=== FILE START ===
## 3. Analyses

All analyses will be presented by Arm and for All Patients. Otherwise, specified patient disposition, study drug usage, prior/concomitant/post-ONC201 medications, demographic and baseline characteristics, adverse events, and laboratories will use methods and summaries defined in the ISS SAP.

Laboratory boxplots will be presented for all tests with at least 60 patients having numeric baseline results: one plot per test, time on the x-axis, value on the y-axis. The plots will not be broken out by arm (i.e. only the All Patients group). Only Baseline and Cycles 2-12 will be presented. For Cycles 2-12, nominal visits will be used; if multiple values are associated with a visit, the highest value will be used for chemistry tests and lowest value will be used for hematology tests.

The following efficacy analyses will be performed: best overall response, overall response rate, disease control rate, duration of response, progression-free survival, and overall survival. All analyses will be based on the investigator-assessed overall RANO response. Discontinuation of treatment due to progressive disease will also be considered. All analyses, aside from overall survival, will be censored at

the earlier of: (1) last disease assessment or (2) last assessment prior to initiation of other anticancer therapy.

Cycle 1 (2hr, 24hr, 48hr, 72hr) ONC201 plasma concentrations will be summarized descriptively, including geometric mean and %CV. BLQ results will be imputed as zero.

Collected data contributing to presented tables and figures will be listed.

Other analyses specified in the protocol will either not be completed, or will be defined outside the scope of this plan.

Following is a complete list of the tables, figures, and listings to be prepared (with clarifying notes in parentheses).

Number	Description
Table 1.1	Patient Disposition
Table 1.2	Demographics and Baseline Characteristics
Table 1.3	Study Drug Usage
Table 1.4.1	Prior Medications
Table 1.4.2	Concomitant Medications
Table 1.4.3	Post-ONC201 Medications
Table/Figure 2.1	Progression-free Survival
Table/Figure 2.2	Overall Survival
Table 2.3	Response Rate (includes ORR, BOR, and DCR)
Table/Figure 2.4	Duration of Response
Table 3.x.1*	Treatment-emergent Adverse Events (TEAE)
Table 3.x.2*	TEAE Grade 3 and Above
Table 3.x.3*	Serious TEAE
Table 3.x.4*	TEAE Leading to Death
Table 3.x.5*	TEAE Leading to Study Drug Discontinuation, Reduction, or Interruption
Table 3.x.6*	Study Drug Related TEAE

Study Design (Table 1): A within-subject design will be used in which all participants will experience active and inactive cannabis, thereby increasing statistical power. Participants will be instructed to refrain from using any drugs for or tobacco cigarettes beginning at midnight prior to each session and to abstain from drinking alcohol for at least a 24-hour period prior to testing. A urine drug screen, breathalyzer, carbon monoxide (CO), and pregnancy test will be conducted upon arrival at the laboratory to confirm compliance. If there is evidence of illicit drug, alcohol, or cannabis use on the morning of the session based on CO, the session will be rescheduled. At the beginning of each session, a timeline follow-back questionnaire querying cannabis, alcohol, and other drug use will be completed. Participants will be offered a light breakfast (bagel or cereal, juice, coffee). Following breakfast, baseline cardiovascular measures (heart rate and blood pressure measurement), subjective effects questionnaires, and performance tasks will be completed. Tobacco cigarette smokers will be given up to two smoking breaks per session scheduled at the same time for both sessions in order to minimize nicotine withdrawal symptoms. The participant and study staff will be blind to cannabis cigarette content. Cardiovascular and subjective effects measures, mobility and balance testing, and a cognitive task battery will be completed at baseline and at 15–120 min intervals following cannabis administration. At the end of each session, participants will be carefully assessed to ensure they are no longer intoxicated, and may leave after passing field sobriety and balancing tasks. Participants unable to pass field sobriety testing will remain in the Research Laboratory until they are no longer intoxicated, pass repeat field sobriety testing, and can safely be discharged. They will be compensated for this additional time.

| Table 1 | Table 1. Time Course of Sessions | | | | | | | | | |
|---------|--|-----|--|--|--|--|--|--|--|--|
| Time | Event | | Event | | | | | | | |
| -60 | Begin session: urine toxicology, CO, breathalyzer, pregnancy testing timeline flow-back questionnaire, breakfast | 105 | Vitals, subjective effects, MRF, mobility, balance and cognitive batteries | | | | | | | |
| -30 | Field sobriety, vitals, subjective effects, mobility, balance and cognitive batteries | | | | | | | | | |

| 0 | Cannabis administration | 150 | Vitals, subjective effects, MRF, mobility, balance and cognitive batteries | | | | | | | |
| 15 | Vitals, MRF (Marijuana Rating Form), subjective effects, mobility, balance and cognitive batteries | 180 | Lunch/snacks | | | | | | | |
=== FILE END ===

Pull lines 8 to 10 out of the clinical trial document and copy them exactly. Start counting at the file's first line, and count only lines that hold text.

Other analyses specified in the protocol will either not be completed, or will be defined outside the scope of this plan.

Following is a complete list of the tables, figures, and listings to be prepared (with clarifying notes in parentheses).

Number	Description